Hundreds of animals have died in Zimbabwe’s national parks, and major tourist attraction Victoria Falls has slowed to its lowest flow in decades.
The dire situation is creating more cause for concern that climate change could kill one of the region’s largest tourist attractions, according to Reuters.
However, despite the current state of the falls, Ilala Lodge – an accommodation provider located minutes away from Victoria Falls – said that even during low water flow periods, Victoria Falls is still “an impressive and spectacular natural phenomenon”.
National park officials say this year’s drought is much drier and hotter than usual, Al Jazeera reported. As a result, the country’s national parks, which receive revenue from tourism and safaris, and wildlife across the country are suffering.
“We’ve been through some pretty bad ones,” David Macfarland of Mwinilunga Safaris told the outlet.
“When you see animals just walking along – an elephant, for example – and they just collapse on their legs, they don’t even roll over. They just collapse and die – it’s very emotionally moving.”
In November, The Guardian reported more than 200 elephants had died “over the last two months” due to a lack of water at the country’s main conservation zones in Mana Pools and Hwange National Park.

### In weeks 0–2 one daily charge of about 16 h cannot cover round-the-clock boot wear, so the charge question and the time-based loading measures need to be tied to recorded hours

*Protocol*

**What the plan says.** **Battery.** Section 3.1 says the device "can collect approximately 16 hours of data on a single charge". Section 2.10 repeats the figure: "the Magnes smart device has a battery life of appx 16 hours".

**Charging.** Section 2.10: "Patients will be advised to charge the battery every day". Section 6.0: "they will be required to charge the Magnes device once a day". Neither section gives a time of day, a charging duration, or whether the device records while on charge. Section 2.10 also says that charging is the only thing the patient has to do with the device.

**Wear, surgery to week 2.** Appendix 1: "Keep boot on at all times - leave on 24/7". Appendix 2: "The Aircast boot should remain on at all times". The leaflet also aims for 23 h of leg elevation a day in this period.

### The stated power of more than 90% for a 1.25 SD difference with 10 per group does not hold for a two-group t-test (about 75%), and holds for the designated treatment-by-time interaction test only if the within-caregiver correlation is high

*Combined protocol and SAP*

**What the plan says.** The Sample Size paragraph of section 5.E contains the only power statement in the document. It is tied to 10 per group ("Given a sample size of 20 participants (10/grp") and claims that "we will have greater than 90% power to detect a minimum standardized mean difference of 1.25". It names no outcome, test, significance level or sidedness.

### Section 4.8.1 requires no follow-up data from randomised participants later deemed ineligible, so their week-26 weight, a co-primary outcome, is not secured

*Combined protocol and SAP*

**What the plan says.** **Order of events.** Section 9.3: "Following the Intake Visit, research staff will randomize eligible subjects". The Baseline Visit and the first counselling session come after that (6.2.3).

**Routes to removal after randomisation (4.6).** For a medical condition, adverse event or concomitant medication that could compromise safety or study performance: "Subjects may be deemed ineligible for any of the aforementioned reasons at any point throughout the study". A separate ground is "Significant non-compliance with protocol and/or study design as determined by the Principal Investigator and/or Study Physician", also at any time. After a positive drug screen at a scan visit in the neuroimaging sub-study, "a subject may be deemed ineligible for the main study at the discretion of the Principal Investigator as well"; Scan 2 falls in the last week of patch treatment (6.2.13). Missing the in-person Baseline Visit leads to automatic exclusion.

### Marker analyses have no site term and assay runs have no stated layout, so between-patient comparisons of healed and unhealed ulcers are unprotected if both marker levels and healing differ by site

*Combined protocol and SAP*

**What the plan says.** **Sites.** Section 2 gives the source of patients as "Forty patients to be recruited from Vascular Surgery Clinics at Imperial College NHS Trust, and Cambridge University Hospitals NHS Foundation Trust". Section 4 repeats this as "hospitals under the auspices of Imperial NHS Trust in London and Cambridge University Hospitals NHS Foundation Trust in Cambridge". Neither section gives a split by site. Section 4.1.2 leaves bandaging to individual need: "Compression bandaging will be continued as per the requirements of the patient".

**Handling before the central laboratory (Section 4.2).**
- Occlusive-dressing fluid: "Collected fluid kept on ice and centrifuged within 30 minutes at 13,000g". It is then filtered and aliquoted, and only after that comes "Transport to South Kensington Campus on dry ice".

As a result, the country’s wildlife agency plans to move 600 elephants, two prides of lion, a pack of wild dogs, 50 buffalo, 40 giraffes and 2,000 impalas to save them from the drought, according to reports by Agence France-Presse.
Parks and wildlife authority spokesperson Tinashe Farawo told AFP that the operation to move the animals from Savé Valley Conservancy, a major park in south-eastern Zimbabwe, to three other reserves in the north of the country will begin during rainy season, when pastures flourish.
Farawo described the mission as “the biggest translocation in our history”.
Furthermore, the country’s population is facing a food crisis, with 5.5 million people currently facing food insecurity, the United Nations’ special rapporteur on the right to food, Hilal Elver, said.
“In urban areas, an estimated 2.2 million people are food-insecure and lack access to minimum public services, including health and safe water,” she said.
“These are shocking figures and the crisis continues to worsen due to poverty and high unemployment, widespread corruption, severe price instabilities, lack of purchasing power, poor agricultural productivity, natural disasters, recurrent droughts, and unilateral economic sanctions.”
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